“The only way you’ll be drafted is if there’s another war.”
Ouch. That was the fatherly encouragement given to aspiring NHLer Chris Nilan, the focus of a really cool-as-ice documentary, The Last Gladiators.
Our perpetually failing local embarrassment known as the Toronto Maple Leafs has taken the wind out of this reviewer’s sails when it comes to hockey fandom, but growing up, nothing beat hockey. As one person in this doc put it, “the only sport where you can’t run out of bounds.”
And if you pissed someone off, there was nowhere to run to, nowhere to hide.
What heightened the game’s high-speed appeal was a really good donnybrook. Don Cherry’s Rock’em Sock’em Hockey was a highly tradeable commodity back then, showcasing the league’s most menacing goons going mano a mano.
And there’s one fighter in particular who stood tall, even when he wasn’t the biggest guy; a champion of the underdog who’s responsibility was dropping the gloves with 6’5 behemoths on the other side of the red line. And that guy, was “Knuckles” Nilan, a rugged Bostonian whose face looks like it was carved out of a chunk of wood.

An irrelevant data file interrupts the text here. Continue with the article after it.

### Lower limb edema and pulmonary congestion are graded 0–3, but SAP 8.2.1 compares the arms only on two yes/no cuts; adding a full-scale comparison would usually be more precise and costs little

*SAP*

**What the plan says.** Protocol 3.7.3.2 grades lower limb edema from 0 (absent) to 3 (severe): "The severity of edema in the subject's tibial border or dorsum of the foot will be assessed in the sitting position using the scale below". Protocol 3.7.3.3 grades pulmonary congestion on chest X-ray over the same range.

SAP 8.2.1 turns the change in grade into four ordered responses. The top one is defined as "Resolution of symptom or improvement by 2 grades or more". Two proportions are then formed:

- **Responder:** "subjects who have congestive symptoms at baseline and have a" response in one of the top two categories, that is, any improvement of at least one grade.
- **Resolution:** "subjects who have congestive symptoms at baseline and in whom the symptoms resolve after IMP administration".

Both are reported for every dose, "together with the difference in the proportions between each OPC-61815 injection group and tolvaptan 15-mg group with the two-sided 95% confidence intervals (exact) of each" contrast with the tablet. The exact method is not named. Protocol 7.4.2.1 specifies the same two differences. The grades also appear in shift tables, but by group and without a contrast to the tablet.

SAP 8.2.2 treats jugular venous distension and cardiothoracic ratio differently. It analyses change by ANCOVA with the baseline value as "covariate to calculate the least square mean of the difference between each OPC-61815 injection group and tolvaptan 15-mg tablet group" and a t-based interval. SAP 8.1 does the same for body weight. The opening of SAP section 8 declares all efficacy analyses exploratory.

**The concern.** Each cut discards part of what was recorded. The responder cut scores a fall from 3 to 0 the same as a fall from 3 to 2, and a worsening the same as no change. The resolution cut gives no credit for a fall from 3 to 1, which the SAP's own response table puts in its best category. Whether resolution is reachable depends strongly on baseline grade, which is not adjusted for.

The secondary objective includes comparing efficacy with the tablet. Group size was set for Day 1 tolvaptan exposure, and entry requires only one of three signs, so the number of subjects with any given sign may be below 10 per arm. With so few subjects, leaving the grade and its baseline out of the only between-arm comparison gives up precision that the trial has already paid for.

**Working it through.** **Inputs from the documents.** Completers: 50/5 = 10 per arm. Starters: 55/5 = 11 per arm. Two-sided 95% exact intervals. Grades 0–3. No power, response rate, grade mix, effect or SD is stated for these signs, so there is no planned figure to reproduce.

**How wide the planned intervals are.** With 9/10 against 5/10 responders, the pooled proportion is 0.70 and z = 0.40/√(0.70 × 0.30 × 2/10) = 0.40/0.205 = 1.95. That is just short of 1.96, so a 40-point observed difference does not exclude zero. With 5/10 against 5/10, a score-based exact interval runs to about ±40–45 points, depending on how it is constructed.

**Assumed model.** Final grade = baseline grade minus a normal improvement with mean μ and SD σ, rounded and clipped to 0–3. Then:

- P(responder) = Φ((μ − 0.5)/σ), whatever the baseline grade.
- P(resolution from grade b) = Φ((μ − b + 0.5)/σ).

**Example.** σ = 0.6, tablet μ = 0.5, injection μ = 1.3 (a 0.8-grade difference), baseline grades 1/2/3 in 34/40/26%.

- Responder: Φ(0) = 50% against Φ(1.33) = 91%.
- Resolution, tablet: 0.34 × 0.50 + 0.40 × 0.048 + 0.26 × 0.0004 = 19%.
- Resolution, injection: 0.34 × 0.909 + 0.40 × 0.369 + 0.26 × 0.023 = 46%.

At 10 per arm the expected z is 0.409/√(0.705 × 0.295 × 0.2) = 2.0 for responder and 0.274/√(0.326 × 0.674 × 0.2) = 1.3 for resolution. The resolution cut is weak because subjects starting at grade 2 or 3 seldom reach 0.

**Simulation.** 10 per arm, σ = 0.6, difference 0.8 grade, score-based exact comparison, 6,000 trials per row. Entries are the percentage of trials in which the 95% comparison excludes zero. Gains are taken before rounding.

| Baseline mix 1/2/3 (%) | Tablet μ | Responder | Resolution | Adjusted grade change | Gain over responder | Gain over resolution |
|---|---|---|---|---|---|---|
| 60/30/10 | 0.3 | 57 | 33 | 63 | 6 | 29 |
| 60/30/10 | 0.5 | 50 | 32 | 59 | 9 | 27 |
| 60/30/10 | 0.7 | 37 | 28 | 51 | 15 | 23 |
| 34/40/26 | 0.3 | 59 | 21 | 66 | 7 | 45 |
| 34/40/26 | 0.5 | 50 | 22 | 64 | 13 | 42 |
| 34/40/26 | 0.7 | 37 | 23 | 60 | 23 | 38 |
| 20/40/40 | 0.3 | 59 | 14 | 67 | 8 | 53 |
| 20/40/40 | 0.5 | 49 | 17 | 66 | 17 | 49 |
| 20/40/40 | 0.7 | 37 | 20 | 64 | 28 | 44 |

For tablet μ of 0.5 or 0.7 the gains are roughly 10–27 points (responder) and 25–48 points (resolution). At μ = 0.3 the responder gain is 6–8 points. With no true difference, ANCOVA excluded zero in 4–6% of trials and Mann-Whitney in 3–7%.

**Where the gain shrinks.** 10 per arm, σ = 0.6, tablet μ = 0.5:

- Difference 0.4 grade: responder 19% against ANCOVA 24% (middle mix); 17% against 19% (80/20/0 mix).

And his father was wrong. He WAS drafted, albeit in the 19th round (231st overall) as one of the most unheralded picks of that entire year. Who knew they even went that high? At that point, teams are likely drafting mascots or a Zamboni.
Nilan not only knocked out guys on the ice, he infamously KO’d an opponent by hurling a puck at him from the confines of the penalty box. Yowza. But under the tutelage of Bob Gainey and Larry Robinson, the long-time Canadiens player became something of a legit hockey player, even amassing a 20-goal season, unheard of for most lunkheads who are there to ask the question few want to have asked (or to answer): “Do you wanna go, tough guy?”
In The Last Gladiators, famous enforcers from the NHL’s past and present, such as Donald Brashear, Tony Twist and the late Bob Probert weigh in on what it was they did and why.
It’s pretty much impossible to forward a reasonable argument as to why the NHL should allow fighting, but we’re glad they do. To each their own we say. As long as it’s mutually agreed upon, go nuts.
The Last Gladiators doesn’t delve too deeply into some of the high-profile deaths that claimed the lives of noted tough guys like John Kordic or Todd Ewen but does hint at how tough it is to be tough for a living.
***1/2 (out of 5)